Austin Water asks for public input on permanent 'One-Day-Per-Week' watering

If you're an Austinite on a "once-a-week" lawn-watering schedule, get used to it: the City of Austin wants to make that permanent.

Tonight the city held the first of several open house events to get the public's opinion on this idea.

Austin Water says we've officially been in Stage 2 Water Restrictions since 2012 but the "one-day-a-week" thing has really been happening off and on since 2010 because of the droughts that came and went.
Austin homeowner and inventor Jonathan Guy has invented a "Roomba for your yard" -- at least that's how he describes his creation -- an irrigation robot called Growver.

"I came up with a robot that can refill from a tap or from a rain barrel, even better if you've got rain barrels and then take the water and put it on your yard just where it's needed,' Guy said.

Guy says Growver actually saves water but it really needs to work slowly 7 days a week.

So Guy went to Thursday's Austin Water open house trying to see if his creation will even be legal to use if the city goes to a permanent once-a-week watering schedule.  Jaddell Hines with Austin Water says they believe Stage 2 is the way to go from now on.

"It's right for the city because we've been doing it for a long time.  We've grown accustomed to living with once-a-week watering.  Our landscapes are able to survive on once-a-week watering and we don't really know whether this drought is really over," Hines said.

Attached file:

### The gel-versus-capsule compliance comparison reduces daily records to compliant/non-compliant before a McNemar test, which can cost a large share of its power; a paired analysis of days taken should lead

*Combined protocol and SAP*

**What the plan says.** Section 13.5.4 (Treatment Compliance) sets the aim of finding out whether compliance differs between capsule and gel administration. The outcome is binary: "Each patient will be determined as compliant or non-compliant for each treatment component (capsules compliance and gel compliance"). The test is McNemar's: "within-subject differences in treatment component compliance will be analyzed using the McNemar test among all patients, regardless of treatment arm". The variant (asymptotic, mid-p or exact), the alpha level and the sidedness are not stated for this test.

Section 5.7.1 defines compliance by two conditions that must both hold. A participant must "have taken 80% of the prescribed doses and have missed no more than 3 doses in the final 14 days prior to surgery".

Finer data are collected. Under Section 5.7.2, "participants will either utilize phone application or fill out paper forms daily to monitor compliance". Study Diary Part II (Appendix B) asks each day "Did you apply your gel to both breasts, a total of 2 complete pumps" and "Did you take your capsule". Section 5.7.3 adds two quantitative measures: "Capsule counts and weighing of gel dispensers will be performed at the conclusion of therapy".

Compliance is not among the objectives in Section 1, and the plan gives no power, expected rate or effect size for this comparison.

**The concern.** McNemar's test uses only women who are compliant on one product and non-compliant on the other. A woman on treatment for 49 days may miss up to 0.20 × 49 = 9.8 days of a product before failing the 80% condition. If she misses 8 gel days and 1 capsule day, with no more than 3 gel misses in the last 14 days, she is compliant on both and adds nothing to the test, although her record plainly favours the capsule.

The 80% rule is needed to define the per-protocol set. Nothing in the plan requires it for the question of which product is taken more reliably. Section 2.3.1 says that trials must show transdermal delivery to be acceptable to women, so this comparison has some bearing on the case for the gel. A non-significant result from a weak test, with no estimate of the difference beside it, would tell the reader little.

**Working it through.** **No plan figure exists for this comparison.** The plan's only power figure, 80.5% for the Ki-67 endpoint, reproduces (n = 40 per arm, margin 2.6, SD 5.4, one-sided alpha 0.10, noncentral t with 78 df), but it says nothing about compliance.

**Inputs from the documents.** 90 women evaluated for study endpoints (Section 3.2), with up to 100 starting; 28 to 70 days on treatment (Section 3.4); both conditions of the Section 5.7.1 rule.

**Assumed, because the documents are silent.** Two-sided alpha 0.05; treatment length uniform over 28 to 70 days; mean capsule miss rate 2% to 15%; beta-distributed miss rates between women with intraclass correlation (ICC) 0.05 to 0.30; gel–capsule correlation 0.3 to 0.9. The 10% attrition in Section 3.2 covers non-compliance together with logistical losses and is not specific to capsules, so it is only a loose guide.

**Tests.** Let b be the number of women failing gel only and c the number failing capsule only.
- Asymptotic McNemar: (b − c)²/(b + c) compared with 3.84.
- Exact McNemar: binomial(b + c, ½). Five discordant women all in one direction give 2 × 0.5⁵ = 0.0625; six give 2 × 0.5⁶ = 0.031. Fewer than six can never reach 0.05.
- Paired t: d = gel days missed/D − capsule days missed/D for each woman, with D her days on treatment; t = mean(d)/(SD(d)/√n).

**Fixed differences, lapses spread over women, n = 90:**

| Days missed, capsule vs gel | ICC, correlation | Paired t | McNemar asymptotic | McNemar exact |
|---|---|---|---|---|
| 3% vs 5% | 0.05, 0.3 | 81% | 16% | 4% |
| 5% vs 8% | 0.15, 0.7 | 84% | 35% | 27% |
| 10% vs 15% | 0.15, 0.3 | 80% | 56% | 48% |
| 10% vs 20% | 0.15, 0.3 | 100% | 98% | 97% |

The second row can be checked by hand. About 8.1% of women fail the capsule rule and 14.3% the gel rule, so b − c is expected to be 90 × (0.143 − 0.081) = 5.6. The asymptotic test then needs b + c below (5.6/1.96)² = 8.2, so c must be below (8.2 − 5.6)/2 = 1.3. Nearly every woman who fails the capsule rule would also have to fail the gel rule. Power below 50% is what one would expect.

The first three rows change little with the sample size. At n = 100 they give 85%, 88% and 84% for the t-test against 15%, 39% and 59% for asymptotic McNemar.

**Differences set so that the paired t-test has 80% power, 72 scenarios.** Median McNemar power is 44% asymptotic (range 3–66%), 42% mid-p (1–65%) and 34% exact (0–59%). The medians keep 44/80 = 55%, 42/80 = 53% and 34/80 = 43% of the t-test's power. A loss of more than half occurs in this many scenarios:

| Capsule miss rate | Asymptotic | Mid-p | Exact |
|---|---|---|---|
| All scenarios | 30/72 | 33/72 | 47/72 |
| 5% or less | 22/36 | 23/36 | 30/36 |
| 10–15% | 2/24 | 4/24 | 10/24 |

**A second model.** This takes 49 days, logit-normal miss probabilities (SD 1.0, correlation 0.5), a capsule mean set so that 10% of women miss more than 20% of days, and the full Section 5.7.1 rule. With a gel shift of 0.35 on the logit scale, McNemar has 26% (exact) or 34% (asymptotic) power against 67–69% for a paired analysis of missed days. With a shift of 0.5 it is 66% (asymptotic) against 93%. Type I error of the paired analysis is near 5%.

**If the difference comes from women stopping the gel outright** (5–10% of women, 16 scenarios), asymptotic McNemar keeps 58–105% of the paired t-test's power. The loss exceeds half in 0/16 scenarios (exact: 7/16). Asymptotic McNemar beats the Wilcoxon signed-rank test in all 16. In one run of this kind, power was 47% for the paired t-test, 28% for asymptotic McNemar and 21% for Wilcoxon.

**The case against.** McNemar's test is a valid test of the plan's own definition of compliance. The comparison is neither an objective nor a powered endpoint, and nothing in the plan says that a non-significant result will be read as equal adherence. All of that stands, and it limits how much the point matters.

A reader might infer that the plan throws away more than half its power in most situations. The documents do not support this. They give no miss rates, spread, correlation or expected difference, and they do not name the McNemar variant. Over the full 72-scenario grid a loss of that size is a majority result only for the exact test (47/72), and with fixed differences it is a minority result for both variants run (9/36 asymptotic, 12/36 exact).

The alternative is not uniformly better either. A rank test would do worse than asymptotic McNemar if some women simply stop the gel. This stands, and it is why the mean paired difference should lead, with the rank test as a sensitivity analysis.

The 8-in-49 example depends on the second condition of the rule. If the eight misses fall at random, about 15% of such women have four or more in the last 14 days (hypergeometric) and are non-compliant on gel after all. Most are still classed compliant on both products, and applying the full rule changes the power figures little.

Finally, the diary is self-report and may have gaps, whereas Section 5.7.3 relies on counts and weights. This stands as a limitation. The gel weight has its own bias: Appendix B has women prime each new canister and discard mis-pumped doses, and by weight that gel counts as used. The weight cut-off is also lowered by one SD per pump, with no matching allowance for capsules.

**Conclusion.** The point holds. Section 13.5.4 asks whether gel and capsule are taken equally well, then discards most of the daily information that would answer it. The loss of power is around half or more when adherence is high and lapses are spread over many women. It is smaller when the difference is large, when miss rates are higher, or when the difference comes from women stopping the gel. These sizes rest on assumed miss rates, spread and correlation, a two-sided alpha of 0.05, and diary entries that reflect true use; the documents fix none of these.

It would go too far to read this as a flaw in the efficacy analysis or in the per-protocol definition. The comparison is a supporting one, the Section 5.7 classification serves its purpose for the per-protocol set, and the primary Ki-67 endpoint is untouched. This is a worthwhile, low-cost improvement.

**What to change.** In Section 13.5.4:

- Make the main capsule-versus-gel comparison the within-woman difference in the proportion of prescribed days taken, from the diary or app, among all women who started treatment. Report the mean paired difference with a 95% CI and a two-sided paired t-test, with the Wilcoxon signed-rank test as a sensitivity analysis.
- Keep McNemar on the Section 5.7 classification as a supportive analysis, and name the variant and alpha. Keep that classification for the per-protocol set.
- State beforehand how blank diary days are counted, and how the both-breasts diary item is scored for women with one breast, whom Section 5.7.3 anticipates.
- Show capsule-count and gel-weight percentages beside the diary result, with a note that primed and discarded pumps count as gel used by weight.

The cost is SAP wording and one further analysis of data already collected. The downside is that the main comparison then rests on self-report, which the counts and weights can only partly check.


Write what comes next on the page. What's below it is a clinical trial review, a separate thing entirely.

Guy supports once-a-week watering, as long as he'll be able to use his robot of course.  But he says it does have its drawbacks.

"I know my turf tends to be a little happier with 2 lighter waterings during the week so sometimes it seems like it's a bit of a stretch," he said.

You can count council member Don Zimmerman out on this idea.  He says Austin Water has publicly told council in recent months Stage 2 Water Restrictions are built into the 2016 fiscal year water budget.

"So the bureaucrats have already made up their mind.  So I think this is kind of an insulting sham to go out and pretend they're going to listen to the public because they don't listen to the public," Zimmerman said.

Hines says in the past they have used drought conditions for budget planning.

"I think that Austin Water feels like this is the right thing to do but there are still lots of comments that we need to go through and I don't believe anybody has made a completely final hard decision at this point," she said.

Zimmerman wants the city to follow their own rules which he says called for the restrictions to be lifted when the lakes fill.

He put a resolution on the Council Message Board addressing that.

"We put this up months ago and we pointed out that the contingency plan says those water restrictions should have been lifted under the 2012 rules which allowed them to impose the restrictions," Zimmerman said.

If you can't make it to the other open house events, you're voice can still be heard through a survey at either or

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